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The United States and the Middle East: interdependence not independence


  • Gawdat Bahgat


For a long time, the US policymakers have called for restrain over the country's high rate of oil consumption, as well as reducing its dependence on imported oil from the Middle East. It is against this backdrop that this study examines America's efforts to articulate a comprehensive long-term energy policy to address, among other things, these concerns. In doing so, the study began by analysing the US Energy Policy Act of 2005, (Public law 109-58) given particular attention to the Strategic Petroleum Reserve, Arctic National Wildlife Refuge and the Gulf of Mexico. The paper also discusses energy cooperation between the US and two Middle Eastern OPEC producers - Saudi Arabia and Libya. The paper attempts to put up a three-fold argument: that US heavy dependence on oil is likely to continue; that production from OPEC Members, particularly from Middle East, will meet the growing US and global oil demand, and that unilateral approach to energy issues will not succeed, but an inclusive approach to promote cooperation between producers and consumers to best serve the interests of all players and enhance global economic prosperity. Copyright 2006 Organization of the Petroleum Exporting Countries.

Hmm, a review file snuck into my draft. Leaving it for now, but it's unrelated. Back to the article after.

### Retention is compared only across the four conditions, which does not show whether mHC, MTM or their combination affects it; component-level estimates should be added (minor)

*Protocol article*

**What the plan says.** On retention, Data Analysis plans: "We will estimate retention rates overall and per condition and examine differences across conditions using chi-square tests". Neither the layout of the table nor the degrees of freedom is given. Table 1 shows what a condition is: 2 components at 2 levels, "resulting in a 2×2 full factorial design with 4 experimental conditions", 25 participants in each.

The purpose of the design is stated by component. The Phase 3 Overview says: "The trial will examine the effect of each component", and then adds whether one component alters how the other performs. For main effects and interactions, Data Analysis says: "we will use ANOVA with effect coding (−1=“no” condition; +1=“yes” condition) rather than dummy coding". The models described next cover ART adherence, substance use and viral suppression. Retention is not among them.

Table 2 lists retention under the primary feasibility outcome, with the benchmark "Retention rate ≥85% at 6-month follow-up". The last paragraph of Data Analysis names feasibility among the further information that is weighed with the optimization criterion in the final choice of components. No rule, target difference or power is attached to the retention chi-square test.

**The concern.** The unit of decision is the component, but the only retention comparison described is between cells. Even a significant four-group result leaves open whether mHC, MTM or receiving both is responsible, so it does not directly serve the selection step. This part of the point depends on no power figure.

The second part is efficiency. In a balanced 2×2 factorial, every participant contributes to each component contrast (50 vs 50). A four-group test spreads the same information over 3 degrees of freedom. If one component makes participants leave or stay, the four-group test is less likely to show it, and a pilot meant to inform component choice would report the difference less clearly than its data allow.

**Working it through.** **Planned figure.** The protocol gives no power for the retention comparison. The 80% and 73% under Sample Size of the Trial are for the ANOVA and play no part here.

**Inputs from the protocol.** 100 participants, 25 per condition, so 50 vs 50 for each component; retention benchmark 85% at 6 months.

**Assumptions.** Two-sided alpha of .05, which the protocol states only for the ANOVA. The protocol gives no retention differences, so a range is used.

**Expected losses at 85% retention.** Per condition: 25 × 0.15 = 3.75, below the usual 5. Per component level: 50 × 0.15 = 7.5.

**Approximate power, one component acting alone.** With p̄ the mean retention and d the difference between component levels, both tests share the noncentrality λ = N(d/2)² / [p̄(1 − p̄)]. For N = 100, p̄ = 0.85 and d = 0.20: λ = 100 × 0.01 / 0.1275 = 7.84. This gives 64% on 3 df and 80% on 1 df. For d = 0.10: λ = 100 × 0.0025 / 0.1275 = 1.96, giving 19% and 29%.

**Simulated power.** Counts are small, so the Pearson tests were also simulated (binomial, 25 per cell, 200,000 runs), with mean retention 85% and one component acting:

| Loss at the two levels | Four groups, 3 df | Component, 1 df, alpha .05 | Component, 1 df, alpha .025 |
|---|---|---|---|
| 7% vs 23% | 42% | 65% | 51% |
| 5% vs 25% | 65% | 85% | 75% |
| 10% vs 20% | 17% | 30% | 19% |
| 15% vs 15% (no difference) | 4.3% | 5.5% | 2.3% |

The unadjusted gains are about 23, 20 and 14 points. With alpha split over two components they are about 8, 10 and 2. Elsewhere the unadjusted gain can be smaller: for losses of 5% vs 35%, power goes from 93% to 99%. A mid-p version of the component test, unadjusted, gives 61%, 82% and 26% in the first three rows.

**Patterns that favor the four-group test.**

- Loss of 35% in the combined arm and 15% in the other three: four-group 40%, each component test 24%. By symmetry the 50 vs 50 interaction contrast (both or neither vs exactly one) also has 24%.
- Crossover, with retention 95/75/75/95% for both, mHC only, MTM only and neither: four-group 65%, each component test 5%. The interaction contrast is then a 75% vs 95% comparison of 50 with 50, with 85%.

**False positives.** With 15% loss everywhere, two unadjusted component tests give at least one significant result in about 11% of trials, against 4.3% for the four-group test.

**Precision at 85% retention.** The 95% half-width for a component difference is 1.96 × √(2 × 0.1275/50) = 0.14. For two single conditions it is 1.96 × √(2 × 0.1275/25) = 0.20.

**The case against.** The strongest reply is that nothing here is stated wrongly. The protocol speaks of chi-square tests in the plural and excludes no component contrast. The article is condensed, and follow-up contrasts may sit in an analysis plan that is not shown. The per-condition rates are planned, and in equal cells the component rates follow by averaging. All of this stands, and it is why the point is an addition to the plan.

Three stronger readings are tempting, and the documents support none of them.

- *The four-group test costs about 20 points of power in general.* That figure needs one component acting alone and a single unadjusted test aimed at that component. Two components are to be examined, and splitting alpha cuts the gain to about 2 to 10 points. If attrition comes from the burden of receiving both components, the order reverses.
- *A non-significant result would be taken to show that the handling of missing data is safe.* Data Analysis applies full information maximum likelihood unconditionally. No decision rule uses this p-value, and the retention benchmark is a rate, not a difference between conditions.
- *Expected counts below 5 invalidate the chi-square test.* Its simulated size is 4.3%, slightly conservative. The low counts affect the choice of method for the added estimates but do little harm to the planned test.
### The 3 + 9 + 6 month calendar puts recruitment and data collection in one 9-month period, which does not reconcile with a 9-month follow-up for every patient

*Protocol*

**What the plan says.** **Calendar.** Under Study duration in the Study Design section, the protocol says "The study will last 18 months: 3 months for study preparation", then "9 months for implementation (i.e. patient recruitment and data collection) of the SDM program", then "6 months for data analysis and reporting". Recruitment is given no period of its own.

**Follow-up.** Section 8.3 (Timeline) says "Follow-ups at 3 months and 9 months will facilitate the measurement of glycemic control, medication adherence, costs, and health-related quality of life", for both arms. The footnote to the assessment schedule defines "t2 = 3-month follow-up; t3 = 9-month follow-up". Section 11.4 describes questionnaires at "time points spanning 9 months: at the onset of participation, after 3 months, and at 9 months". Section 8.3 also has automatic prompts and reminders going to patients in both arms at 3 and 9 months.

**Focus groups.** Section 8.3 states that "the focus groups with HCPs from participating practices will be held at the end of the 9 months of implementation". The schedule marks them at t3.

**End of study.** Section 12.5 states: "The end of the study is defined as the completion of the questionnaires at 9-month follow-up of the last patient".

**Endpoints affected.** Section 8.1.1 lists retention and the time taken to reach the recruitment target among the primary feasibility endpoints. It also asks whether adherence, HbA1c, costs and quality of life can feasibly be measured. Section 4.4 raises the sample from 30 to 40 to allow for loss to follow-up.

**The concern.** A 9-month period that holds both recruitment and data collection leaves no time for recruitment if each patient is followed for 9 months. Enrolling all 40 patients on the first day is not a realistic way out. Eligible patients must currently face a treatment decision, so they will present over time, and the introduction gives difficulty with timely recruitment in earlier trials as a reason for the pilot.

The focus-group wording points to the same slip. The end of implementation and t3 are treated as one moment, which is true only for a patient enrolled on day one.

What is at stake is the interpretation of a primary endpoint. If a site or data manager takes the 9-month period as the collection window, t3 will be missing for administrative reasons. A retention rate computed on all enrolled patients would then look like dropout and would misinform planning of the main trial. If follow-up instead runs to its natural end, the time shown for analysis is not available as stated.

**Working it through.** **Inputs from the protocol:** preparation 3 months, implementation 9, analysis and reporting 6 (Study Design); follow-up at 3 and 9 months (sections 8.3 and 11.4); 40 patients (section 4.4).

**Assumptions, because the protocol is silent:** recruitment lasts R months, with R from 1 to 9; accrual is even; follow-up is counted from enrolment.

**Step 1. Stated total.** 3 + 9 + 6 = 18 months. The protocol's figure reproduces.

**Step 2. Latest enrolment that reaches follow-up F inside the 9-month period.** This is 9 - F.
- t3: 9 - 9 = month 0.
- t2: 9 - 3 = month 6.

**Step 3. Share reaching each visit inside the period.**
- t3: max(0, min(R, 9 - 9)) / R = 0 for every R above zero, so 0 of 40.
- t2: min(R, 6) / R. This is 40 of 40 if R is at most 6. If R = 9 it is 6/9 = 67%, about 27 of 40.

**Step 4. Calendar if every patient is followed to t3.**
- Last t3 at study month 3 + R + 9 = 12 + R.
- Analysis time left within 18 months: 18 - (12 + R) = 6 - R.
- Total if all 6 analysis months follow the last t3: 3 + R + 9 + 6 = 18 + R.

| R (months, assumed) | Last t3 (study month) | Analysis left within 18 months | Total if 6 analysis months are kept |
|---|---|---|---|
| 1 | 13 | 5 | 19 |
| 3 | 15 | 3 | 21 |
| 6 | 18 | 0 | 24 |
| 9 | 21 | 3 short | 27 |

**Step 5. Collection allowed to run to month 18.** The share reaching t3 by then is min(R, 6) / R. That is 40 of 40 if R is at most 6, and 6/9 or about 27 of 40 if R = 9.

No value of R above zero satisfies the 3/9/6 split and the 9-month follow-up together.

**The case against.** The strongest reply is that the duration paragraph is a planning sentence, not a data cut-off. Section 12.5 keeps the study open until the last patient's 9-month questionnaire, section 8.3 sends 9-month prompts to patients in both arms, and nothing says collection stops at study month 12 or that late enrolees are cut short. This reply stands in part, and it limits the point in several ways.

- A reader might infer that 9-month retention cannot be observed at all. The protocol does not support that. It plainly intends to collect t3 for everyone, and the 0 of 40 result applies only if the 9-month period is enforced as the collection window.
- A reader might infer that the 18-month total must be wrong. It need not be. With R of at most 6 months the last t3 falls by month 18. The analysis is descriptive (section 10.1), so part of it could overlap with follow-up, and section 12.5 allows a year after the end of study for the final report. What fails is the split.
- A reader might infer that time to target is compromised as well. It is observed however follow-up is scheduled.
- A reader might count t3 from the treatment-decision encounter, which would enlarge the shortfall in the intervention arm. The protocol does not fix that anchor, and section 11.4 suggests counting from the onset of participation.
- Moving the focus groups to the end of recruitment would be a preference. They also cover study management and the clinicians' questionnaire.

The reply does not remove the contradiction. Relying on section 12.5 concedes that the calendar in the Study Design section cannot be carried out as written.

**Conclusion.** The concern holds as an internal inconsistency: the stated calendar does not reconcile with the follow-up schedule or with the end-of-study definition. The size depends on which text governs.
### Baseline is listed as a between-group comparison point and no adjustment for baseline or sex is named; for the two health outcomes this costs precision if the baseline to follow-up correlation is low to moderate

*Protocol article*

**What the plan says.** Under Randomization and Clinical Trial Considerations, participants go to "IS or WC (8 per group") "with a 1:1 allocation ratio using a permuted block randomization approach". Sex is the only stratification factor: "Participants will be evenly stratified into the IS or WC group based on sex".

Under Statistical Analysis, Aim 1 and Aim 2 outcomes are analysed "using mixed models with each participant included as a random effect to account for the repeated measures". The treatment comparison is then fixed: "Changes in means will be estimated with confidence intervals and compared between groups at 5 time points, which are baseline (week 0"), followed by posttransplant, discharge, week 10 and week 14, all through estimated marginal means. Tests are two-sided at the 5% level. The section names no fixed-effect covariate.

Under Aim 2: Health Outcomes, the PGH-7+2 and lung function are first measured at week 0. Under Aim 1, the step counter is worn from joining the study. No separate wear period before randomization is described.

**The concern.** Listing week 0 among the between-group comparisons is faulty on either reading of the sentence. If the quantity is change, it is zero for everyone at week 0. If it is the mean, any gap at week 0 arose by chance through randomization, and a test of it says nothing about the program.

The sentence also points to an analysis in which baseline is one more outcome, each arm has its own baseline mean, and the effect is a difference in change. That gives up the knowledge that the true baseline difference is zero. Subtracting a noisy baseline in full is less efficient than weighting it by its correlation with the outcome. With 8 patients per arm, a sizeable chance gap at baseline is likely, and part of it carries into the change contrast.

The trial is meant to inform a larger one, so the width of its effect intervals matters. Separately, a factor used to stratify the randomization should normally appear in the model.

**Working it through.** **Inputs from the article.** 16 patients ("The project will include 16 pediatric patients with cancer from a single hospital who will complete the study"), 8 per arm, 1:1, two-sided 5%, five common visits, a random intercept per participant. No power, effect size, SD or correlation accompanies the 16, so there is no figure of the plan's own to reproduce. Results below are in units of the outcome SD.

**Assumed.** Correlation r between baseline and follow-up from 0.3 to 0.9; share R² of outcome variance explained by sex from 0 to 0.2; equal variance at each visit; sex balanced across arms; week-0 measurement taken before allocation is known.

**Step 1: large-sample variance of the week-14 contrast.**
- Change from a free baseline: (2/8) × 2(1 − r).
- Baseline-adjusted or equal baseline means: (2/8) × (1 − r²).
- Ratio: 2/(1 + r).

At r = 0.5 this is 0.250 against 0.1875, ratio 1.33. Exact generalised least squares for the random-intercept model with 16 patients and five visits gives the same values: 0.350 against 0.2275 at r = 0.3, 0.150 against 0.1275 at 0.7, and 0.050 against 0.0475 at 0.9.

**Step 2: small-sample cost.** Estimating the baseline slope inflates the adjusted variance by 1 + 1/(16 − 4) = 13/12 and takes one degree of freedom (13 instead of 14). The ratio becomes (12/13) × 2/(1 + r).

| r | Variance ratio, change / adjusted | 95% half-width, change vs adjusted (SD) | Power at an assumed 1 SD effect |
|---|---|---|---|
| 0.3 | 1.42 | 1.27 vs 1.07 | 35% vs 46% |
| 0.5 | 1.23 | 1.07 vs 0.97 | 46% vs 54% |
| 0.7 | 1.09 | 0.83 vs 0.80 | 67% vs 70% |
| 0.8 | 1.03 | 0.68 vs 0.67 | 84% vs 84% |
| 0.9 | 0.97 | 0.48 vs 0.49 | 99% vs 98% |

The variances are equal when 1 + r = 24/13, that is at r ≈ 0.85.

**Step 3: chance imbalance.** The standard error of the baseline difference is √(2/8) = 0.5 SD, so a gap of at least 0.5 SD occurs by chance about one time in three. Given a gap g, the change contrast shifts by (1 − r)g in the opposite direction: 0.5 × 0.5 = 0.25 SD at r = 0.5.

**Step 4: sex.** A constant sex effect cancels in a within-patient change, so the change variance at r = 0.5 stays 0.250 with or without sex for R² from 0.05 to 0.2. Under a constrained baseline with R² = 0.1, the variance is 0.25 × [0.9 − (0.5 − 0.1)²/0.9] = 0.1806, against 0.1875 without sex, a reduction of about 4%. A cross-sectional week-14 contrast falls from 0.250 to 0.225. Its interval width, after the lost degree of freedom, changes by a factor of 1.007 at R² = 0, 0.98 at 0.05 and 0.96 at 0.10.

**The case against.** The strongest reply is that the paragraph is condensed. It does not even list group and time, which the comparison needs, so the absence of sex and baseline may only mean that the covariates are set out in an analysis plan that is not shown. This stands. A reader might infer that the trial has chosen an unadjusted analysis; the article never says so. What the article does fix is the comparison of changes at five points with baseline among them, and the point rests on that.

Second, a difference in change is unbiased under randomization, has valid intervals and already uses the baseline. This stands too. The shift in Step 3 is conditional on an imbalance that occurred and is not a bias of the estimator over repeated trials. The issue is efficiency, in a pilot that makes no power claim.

Suggested Citation

  • Gawdat Bahgat, 2006. "The United States and the Middle East: interdependence not independence," OPEC Energy Review, Organization of the Petroleum Exporting Countries, vol. 30(3), pages 187-201, September.
  • Handle: RePEc:bla:opecrv:v:30:y:2006:i:3:p:187-201

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    Cited by:

    1. Li, Hui & Jenkins-Smith, Hank C. & Silva, Carol L. & Berrens, Robert P. & Herron, Kerry G., 2009. "Public support for reducing US reliance on fossil fuels: Investigating household willingness-to-pay for energy research and development," Ecological Economics, Elsevier, vol. 68(3), pages 731-742, January.

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